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Wage Losses for Displaced Workers: Is It Really the Firm That Matters?

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  • William J. Carrington

Abstract

Many studies have shown that displaced workers experience substantial wage reductions that are strongly related to their predisplacement job tenure and experience. This paper is an assessment of whether firm closures or downturns in more broadly defined labor markets drive the extreme wage losses of high tenure, high experience displaced workers. I show that the relatively high wage losses of high experience displaced workers are primarily due to their heightened sensitivity to downturns in their state, industry, and occupation. However, the large wage losses of high tenure displaced workers are not explained by their sensitivity to these local downturns. One interpretation of these facts is that firm specialization is linked primarily to firm-specific experience, but not to general labor market experience.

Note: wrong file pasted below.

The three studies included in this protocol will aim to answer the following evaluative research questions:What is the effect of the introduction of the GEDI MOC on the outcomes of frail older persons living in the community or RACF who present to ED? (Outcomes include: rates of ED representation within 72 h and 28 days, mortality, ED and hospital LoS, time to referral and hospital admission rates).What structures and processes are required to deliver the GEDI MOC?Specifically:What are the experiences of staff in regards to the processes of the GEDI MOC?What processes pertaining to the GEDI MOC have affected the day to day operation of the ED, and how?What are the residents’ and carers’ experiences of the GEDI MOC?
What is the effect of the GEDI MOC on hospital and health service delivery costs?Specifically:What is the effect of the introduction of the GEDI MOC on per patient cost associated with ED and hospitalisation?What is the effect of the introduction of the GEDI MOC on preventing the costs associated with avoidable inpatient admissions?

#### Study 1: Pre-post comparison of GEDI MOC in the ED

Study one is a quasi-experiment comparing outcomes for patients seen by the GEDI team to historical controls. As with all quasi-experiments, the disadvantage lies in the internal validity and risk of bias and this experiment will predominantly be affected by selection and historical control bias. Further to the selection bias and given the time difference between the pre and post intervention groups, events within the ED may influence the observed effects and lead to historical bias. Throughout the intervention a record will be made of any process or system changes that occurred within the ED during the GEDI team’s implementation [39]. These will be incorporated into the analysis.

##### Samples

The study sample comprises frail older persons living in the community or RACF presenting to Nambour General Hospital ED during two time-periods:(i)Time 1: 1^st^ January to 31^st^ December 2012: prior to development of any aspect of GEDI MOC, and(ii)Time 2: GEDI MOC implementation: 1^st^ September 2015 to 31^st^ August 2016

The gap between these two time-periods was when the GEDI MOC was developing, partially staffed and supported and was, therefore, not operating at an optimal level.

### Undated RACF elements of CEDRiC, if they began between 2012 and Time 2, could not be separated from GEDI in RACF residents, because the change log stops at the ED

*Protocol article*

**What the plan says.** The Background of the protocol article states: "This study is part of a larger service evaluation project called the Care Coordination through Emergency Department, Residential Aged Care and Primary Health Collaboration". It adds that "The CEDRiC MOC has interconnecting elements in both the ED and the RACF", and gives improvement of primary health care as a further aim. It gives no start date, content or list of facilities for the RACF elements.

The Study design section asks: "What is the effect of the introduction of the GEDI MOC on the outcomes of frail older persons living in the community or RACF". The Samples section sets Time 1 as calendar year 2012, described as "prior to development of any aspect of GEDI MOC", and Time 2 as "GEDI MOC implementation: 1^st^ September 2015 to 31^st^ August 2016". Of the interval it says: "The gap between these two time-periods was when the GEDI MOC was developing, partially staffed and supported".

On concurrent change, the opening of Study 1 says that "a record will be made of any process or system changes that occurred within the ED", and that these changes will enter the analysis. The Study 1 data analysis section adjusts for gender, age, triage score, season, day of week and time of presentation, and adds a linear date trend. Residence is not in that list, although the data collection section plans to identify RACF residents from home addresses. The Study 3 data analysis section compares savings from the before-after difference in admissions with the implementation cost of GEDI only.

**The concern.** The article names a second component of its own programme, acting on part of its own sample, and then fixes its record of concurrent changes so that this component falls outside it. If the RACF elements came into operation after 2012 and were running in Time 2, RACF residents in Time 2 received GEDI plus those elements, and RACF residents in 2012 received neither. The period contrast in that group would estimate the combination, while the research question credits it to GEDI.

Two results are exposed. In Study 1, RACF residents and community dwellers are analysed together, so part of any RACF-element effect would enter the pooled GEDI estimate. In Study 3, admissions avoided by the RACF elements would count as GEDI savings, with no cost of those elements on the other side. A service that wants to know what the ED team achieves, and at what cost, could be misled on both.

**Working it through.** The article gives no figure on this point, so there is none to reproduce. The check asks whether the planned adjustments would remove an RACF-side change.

Suggested Citation

  • William J. Carrington, 1993. "Wage Losses for Displaced Workers: Is It Really the Firm That Matters?," Journal of Human Resources, University of Wisconsin Press, vol. 28(3), pages 435-462.
  • Handle: RePEc:uwp:jhriss:v:28:y:1993:i:3:p:435-462
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